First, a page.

At TheHealthBoard, we're committed to delivering accurate, trustworthy information. Our expert-authored content is rigorously fact-checked and sourced from credible authorities. Discover how we uphold the highest standards in providing you with reliable knowledge.

Learn more...

How Effective are Antibiotics for MRSA?

Robert Grimmick
Robert Grimmick

Methicillin-resistant Staphylococcus aureus, more commonly known as MRSA, is a type of bacteria resistant to at least one class of antibiotics. There are many different strains of MRSA, and the bacteria is continuing to evolve and adapt. The effectiveness of antibiotics for MRSA treatment depends on many variables, such as the type of infection, geographic region, and patient’s medical history. Certain drugs remain effective against most strains of MRSA, but laboratory testing has already shown the potential for resistance to these drugs as well.

S. aureus is a form of bacteria that is usually found on human skin. While usually harmless, it can cause infections in open cuts or wounds. These infections had been treated with antibiotic drugs for many years, but in 1961 MRSA, a strain resistant to the commonly used antibiotic methicillin, was identified in Great Britain.

Prescription antibiotics.
Prescription antibiotics.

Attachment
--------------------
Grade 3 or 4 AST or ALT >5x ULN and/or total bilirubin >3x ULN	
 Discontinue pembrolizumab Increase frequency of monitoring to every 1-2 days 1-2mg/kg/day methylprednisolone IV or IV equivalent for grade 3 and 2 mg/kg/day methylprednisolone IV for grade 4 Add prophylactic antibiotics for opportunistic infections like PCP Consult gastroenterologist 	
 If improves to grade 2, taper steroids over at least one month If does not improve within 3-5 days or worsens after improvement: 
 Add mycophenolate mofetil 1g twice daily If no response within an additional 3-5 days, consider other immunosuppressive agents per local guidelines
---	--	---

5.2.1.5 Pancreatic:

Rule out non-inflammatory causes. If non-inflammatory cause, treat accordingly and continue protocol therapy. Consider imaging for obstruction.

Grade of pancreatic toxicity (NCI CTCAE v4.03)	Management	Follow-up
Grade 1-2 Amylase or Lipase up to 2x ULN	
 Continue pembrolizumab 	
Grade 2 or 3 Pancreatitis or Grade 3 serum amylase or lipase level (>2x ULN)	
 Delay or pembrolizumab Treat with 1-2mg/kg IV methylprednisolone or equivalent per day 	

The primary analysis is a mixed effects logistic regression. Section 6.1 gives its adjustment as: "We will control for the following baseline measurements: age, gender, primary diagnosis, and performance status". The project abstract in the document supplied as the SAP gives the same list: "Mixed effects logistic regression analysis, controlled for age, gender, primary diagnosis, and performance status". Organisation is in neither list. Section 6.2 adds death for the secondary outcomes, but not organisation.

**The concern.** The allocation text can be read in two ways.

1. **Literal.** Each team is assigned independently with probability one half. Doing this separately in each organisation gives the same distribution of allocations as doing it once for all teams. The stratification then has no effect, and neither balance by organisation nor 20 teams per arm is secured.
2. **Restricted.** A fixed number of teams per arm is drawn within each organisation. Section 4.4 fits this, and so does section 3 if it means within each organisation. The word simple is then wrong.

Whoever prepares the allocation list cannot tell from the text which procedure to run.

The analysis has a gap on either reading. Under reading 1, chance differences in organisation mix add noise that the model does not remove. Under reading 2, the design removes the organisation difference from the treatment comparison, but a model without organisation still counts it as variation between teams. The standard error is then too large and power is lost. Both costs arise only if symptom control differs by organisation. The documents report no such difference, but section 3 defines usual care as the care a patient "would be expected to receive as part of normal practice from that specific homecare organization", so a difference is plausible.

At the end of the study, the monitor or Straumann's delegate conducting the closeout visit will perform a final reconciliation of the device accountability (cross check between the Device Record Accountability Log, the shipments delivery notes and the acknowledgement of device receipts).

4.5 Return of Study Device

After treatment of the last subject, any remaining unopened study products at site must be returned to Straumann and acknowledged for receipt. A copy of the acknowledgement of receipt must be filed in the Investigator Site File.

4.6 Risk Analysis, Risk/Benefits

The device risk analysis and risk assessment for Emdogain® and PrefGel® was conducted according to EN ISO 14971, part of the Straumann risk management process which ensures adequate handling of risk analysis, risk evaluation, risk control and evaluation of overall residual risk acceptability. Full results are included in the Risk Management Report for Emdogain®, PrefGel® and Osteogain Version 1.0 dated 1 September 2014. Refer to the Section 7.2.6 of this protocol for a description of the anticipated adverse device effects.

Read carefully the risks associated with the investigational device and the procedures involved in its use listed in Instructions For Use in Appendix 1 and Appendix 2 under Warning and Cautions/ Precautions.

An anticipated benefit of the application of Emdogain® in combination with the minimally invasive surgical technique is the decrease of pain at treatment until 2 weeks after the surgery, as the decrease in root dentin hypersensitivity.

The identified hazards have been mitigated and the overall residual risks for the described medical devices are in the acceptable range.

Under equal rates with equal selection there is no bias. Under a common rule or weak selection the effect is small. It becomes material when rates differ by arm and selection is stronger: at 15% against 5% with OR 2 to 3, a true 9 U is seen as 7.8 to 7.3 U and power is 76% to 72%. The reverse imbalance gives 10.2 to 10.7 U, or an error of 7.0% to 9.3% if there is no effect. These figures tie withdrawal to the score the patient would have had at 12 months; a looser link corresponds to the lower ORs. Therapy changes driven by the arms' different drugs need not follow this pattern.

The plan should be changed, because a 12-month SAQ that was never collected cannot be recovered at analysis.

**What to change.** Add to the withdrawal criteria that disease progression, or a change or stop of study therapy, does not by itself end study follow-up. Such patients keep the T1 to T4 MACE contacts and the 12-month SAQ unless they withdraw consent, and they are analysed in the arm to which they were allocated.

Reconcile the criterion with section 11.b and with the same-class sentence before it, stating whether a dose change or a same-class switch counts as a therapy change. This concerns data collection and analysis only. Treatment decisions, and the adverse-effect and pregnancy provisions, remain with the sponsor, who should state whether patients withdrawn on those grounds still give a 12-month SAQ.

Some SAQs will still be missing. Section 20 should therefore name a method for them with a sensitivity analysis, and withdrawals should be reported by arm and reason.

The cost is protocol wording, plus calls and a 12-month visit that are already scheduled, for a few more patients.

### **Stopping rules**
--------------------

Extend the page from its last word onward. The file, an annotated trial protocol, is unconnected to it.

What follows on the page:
By the mid-1990s, drugs like methicillin, penicillin, and amoxicillin had lost their effectiveness against MRSA, which was infecting an increasing number of people. Most infections were healthcare associated (HA-MRSA), and spread in places like hospitals where the bacteria could prey upon those with weakened immune systems. Community associated MRSA (CA-MRSA) was found in community settings with close contact between individuals, such as day care centers and military boot camp.

An antibiotic capsule.
An antibiotic capsule.

Strains of CA-MRSA are often genetically different from strains of HA-MRSA. This means that the effectiveness of antibiotics for MRSA infections can depend on how the infection was acquired. Certain drugs, including clindamycin, rifampin, and trimethoprim/sulfamethoxazole, are much more effective in treating CA-MRSA infections than HA-MRSA infections. CA-MRSA infections also respond better to the fluoroquinolone class of antibiotics, including ciprofloxacin, than HA-MRSA.